37: A Carpenter for Life

37: A Carpenter for Life

From Chicken Soup for the Soul: Home Sweet Home

A Carpenter for Life

Nothing is forever, if you have enough power tools.

~S.A. Sachs

“Daddy, will you teach me to use a band saw?”

My father’s sisters operated heavy machinery at Grandpa’s shop so it didn’t surprise Dad when I posed this question to him. The only difference between my aunts and me was age. They were in their twenties, while I was barely nine.

Dad took my request to heart. First, he taught me to weave rocking chair seats, rewarding me with shiny quarters. Eventually, I nailed slats and drilled holes in posts for rockers. My newly learned skills transformed me into a carpenter-in-the-making by the proud age of eleven.

And then our house burned down. The fire was so hot that most of Dad’s equipment in the shop next door was damaged. That ended my carpentry lessons.

Twelve years later, my husband and I were married. Soon we had a family. After graduate school, Herb landed a position teaching at McPherson College. His books were everywhere in our house, filling stand-along bookcases, tucked in the crevices between cushions, perilously perched in piles.

One night, while Herb was reading, I ventured, “I think I’ll try building some bookshelves here.”

“You can’t do that!” Herb said.

I blinked in surprise. “Why not?”

“We need to contract a real carpenter for a job like that,” he said. “It’s too expensive for our budget now.”

I recalled my days with Dad; he had taught me the basics. I secretly drew the blueprints, imagining how the finished project might look.

One day while Herb was at work, I could stand it no longer. Mustering courage, I zipped to the lumberyard to purchase power tools — a rotary saw, skill saw, drill press, and sander. I hid the tools in my underwear drawer and behind canning jars in the basement.

That January, Herb traveled again on a three-week trip to Germany with his students. As soon as he left I carefully measured the living room, purchased oak planks from a lumberyard, and meticulously created built-in, ceiling-to-floor bookshelves on the longest wall of our living room. With a manual in one hand and a jigsaw in the other, I finished them with fancy scalloping, even around the picture window. When Herb returned, his jaw dropped. Then, he admitted that he loved it!

The following autumn, I planned early but said nary a word to Herb. As was his weekly ritual, he brought Friday classes to our home to hold discussions. Because our living room was small, the space was very crowded.

Adjacent to the living room, a narrow side room with a long row of windows faced the southern sun. The room had no real purpose.

“Why waste that space?” I thought. “When Herb leaves for Germany again this January, I’ll knock out the wall and enlarge the living room!” In the days that followed, I secretly created a blueprint.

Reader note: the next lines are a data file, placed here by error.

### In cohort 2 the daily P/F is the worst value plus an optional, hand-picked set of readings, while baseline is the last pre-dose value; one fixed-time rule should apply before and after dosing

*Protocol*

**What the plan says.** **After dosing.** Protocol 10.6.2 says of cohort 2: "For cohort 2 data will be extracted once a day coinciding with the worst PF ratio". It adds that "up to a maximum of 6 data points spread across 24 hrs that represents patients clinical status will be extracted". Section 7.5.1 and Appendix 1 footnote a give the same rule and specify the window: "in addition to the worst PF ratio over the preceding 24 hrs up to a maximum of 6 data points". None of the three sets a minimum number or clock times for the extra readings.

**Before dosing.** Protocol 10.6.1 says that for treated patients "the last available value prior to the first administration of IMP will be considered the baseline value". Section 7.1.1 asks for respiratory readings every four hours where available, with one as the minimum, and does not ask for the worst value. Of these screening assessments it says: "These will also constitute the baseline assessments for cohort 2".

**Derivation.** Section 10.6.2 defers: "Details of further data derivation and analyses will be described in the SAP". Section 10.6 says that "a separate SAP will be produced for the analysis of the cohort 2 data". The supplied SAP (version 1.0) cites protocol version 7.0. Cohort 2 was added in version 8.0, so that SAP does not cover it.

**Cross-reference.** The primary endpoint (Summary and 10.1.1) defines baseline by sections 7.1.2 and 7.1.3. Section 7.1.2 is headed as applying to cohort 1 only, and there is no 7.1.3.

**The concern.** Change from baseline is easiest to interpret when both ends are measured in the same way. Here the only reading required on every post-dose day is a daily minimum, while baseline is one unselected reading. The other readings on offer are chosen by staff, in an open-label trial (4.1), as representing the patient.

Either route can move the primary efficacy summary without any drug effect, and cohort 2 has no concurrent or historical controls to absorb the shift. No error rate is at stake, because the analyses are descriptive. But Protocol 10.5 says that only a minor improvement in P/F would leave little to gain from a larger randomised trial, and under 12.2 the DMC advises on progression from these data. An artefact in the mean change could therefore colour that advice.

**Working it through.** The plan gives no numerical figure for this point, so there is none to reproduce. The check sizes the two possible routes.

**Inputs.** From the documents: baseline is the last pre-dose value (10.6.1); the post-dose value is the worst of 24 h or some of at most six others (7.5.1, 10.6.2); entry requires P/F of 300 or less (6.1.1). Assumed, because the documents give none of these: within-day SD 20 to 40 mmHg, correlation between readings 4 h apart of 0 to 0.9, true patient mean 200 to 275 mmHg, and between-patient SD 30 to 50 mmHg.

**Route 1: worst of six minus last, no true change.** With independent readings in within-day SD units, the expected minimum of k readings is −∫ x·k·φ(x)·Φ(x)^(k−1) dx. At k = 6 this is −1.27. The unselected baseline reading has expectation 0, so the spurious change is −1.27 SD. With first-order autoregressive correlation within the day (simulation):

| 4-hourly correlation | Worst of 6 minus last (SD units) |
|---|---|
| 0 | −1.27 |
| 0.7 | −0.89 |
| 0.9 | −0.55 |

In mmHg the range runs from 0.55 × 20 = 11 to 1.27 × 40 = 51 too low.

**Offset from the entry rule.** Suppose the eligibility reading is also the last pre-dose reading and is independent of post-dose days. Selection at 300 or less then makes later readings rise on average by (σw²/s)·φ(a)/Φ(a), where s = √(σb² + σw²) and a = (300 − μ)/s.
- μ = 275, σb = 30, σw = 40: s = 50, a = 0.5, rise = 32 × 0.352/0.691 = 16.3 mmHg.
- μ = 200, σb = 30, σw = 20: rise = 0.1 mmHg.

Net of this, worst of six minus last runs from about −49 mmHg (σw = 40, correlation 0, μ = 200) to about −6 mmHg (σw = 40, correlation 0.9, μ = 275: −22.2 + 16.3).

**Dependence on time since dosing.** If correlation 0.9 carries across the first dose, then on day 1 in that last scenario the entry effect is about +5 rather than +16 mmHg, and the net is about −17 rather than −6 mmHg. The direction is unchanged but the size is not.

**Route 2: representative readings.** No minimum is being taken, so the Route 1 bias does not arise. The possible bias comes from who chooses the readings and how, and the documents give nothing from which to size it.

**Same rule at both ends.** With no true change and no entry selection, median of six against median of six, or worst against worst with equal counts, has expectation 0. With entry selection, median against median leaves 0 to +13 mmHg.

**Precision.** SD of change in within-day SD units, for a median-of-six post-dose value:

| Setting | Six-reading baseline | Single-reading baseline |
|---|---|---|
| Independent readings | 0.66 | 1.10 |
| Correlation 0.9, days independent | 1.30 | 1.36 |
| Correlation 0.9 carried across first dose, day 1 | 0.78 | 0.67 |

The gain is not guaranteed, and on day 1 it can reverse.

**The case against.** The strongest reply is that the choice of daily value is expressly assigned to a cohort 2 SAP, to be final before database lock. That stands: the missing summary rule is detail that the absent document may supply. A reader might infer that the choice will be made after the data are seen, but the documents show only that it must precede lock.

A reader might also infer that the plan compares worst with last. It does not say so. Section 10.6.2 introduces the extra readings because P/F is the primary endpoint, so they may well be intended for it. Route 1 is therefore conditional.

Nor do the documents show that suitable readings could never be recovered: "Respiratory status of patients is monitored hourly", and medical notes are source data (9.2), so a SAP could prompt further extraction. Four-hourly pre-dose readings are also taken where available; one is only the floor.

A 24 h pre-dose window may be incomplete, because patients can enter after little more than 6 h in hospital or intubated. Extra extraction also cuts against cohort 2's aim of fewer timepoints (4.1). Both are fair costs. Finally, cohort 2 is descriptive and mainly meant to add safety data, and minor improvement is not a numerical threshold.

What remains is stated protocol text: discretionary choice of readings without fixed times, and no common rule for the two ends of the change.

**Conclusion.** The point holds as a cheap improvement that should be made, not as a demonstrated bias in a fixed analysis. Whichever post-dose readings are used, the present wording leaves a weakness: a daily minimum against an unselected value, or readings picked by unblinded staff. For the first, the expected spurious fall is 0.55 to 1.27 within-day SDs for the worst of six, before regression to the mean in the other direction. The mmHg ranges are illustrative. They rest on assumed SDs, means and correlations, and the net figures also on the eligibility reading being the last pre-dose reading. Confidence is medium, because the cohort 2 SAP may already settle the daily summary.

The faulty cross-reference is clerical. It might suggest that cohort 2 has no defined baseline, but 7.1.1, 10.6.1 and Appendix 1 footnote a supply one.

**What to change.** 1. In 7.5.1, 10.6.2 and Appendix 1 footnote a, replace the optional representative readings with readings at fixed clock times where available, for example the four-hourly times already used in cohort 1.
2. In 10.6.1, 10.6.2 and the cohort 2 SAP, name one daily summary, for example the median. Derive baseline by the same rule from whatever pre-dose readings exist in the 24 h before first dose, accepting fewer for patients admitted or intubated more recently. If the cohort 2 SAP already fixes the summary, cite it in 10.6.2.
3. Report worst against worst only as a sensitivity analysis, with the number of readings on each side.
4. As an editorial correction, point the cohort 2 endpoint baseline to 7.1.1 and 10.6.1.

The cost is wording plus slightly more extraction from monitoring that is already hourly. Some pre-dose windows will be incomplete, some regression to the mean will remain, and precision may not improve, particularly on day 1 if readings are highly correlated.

The day he left, I called a builder. He carved out the wall between the living room and side room and edged the new archway with maple molding. Sunlight flooded the room! Above the south row of windows, I installed more bookshelves. My confidence grew as I mitered a charming cornice above the long side windows.

The extra book space was great. However, the long, flat floor seemed drab.

“Aha!” I thought. “I’ll transform it into a split-level!”

And so I did. I measured, sawed, and nailed floor joists in place. Installing slabs of 8’x12’ subflooring. The last piece, however, confounded me. Hard as I tried, it wouldn’t wedge over the joists into its allotted space. I trekked outdoors in the snow, climbed a stepladder, and seesawed my torso across the windowsill to heave the heavy subflooring into place. Then, I quickly jumped from the ladder and tore inside to nail it down and call the carpet installer before my neighbors called the cops.

This time when Herb returned home, he shook his head in disbelief. But he took our friends on tours of the house and bragged about my carpentry skills!

The following year, the kids and I purchased Herb’s dream gift at Christmas — an antique cast iron stove. We scheduled an expert to install it. After all, my house had burned when I was a child, and I couldn’t afford to make a mistake.

But I am an impatient type. I wanted to finish the job while Herb was in Germany so I called the fire chief and insurance company for their wisdom. They graciously came to the house, gave suggestions, and explained regulations in detail.

Quickly, before Herb returned, I laid a base and a semi-circular firewall of bricks for the woodburning stove. A professional carpenter dropped by to saw a hole in the roof and install a quaint little chimney. When he completed the job, I had an extra week to retrofit wainscoting around the lower half of the family room.

This time when Herb came home, he shook his head. In disbelief, he jokingly said, “I’m taking you with me on future trips, to save my sanity!”

Twenty years and forty countries later, I have been cured of “doing it myself.” The children are gone, my saw blades are rusty, and my osteoporosis is acting up. Plus I’m too old to wiggle my derriere out the window. With graying hair, Herb and I cozy by the fireplace and luxuriate in our books.

And I am the woman who did it! Dad would be proud of me!

~Jeanne Jacoby Smith

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